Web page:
How do you carry out a forensic investigation during a pandemic?

Engineering experience plus data from a visual site assessment carries the day during a pandemic. More often than not engineers know the probable cause of a problem soon after they’re told about the problem.


I blogged in the past about the value of a simple visual site assessment. Simply going to the site of a failure or accident and visually examining what’s exposed at the surface. In a sense, walkin’ around and kickin’ the tires. (Ref. 1)

Never mind taking things apart and seeing what’s beneath the surface. No field testing. No laboratory testing. Nothing like that. Just look and see what’s exposed at the surface.

Then I realized it had to be a virtual visual site assessments when COVID-19 struck. Like in, ‘Stay the blazes home!’. I talked about how valuable these types of assessments are too. (Ref. 2)


Recently I was reminded about the value of simple engineering experience.

A few days ago after blogging about why the multi-story building collapsed in London, Ontario (Ref. 3) I was in touch with an experienced construction engineer in Ottawa, Ted Ruiter. Ted and I are UNB engineering classmates. He was quick to say, “while he hadn’t read my blog yet about the London building collapse”, the probable cause was hurried construction and inadequate support of the concrete floor forms.

Ted’s comment got me thinking about the chat I had earlier still with an experienced design engineer in Halifax, Jamie Yates. Jamie and I are friends. I chat with Jamie at times if a problem seems to have a structural element. We talked about the design of the temporary support of floor forms like those used in the London building. He was also quick to note inadequate support as a cause.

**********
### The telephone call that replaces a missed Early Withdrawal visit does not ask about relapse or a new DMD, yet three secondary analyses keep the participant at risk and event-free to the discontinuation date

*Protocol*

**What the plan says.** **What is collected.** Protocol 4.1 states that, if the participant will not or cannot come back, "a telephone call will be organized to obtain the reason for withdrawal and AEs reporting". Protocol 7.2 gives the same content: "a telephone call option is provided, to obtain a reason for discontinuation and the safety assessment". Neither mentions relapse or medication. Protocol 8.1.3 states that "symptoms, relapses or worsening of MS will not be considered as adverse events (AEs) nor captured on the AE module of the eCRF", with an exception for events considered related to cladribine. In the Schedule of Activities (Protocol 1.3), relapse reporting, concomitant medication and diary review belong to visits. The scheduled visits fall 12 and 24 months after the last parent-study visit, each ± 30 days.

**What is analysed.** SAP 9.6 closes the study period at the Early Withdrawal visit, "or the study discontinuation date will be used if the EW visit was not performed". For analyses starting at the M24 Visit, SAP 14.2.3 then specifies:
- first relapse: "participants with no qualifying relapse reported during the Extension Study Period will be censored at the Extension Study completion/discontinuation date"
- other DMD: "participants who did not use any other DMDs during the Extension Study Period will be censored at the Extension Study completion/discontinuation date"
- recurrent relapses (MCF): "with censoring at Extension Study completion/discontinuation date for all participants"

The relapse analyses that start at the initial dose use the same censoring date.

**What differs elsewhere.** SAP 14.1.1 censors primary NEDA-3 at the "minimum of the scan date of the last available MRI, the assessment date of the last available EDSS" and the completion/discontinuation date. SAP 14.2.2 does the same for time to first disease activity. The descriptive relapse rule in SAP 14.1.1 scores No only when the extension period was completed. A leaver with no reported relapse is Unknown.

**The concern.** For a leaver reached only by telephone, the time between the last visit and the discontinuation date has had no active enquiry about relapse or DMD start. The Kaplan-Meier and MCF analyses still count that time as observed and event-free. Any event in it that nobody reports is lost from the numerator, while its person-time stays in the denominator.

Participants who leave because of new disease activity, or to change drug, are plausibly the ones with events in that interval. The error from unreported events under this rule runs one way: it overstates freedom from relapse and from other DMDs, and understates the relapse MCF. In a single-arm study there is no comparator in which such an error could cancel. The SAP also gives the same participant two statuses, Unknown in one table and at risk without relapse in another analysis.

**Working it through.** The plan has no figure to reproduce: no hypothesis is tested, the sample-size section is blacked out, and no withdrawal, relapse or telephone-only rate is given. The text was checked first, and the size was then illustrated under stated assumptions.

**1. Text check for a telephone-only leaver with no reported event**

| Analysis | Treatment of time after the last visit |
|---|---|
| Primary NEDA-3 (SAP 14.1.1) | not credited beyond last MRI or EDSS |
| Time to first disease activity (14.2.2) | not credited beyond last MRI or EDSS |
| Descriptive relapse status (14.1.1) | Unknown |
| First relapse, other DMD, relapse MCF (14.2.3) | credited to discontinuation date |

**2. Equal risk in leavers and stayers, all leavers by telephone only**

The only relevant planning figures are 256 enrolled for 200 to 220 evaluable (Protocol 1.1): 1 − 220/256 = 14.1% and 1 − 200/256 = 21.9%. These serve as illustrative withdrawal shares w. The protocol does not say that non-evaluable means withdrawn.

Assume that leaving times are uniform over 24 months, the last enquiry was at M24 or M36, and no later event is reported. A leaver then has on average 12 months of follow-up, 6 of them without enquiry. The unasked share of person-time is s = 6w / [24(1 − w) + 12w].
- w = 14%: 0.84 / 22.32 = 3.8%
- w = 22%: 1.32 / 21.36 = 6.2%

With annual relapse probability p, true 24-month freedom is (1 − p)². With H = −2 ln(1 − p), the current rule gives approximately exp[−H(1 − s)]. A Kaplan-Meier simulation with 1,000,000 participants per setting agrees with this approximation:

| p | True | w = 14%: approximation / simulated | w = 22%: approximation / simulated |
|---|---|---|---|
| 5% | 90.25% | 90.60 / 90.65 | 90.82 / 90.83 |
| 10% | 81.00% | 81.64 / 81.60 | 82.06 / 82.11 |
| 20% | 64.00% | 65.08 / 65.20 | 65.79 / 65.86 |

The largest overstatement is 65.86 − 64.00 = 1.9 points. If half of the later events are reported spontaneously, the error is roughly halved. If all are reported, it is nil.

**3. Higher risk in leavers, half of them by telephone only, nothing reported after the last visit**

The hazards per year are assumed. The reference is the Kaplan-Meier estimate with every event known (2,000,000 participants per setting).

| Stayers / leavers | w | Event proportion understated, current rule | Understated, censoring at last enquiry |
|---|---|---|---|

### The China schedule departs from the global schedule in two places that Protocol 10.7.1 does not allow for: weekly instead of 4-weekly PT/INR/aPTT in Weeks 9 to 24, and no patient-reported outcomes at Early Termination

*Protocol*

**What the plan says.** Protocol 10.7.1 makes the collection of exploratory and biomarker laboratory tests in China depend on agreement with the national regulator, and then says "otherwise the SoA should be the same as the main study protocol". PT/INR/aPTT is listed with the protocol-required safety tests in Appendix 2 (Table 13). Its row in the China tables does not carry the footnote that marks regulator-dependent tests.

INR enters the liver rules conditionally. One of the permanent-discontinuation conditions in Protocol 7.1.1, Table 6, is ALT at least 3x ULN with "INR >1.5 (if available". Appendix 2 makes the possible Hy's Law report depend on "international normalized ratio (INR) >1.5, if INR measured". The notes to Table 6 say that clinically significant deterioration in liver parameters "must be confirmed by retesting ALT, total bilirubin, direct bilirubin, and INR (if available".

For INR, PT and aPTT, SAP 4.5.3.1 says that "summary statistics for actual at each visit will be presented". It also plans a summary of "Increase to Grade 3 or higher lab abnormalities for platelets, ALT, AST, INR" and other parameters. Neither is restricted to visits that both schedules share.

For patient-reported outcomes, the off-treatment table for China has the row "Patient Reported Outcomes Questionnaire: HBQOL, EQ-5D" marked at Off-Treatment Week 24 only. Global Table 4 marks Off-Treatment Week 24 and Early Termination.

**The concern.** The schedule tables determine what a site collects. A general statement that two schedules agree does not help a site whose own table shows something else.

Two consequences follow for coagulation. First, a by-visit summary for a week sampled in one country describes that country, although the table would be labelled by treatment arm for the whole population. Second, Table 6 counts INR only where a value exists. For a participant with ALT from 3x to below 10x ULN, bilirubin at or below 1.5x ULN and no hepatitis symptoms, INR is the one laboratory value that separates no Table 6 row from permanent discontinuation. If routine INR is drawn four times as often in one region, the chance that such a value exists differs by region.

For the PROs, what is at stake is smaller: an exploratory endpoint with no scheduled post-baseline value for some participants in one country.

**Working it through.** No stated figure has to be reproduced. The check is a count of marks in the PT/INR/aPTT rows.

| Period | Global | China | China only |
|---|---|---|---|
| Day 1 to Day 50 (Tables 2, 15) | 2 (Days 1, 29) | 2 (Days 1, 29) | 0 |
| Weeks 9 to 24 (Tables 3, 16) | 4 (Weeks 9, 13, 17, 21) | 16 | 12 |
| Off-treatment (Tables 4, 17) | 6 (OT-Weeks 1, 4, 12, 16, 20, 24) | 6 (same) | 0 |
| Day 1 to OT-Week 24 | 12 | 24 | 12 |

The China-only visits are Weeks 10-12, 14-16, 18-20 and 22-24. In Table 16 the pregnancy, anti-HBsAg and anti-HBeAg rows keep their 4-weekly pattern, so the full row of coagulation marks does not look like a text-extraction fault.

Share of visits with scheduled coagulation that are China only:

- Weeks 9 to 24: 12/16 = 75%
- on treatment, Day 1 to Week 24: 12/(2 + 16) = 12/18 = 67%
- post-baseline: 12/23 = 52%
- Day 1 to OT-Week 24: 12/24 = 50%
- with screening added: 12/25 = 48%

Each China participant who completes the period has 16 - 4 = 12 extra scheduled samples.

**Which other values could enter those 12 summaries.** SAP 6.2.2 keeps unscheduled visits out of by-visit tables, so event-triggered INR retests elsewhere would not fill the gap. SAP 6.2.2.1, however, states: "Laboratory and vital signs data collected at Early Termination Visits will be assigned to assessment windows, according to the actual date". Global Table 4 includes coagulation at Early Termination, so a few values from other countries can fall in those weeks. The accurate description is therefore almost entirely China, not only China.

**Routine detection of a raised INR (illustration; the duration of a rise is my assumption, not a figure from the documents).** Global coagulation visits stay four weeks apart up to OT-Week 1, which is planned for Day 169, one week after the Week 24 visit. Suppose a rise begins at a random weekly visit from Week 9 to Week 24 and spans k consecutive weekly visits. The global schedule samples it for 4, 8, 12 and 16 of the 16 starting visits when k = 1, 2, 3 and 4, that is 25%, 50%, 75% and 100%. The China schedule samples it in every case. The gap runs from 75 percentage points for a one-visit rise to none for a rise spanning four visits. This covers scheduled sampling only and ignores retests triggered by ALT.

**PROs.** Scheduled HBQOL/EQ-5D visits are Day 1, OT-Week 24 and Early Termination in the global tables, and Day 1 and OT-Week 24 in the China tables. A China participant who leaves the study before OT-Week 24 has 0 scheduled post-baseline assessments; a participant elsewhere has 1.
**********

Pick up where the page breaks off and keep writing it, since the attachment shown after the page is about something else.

We also chatted about the problems that develop when construction is rushed.

So, the experience of two well-regarded engineers kicked in and quickly pointed the finger at inadequate support – sans virtual visual site assessments.

Of course, that’s not enough – just knowing based on experience – a client wants analysis and reasoning to a conclusion based on the evidence in the spirit of the scientific method. An experienced forensic engineer did that and I concluded inadequate support too.

Three experienced engineers and the same conclusion about inadequate support as the probable cause of the building collapse.


I’m not surprised at the value of plain old engineering experience – the theme of this blog.

I blogged a while ago about the failures that are everywhere in the built environment from the simple to the complex. (Ref. 4) Also the many 100s of ways different structures can fail. For example, 209 for a building alone. (Ref. 5) An experienced engineer knows about many of these and will pick out the probable cause from the many.

Add a visual site assessment to engineering experience and you’ve got a powerful forensic investigative tool.


You can get close to settling your insurance claim or assessing the merit of a case now – from your home office. Maybe even completely settling the claim or reliably assessing merit. You don’t need to wait for the second COVID-19 wave to pass.


  1. COVID-19 and an initial forensic task a.k.a. a visual site assessment, sans social distancing. Posted June 1, 2020
  2. What can you get from a virtual site assessment about the cause of a leaning retaining wall? Posted November 13, 2020
  3. Why did the four story building collapse during construction in London, Ontario? Posted December 31, 2020
  4. You could be excused for thinking that everything is falling down. Posted July 23, 2020
  5. What’s in “…the built environment” and how many ways can it fail? Posted July 8, 2020


(Posted by Eric E. Jorden, M.Sc., P.Eng., Januray 8, 2021 consulting professional engineer, forensic engineer, Halifax, Nova Scotia, Canada

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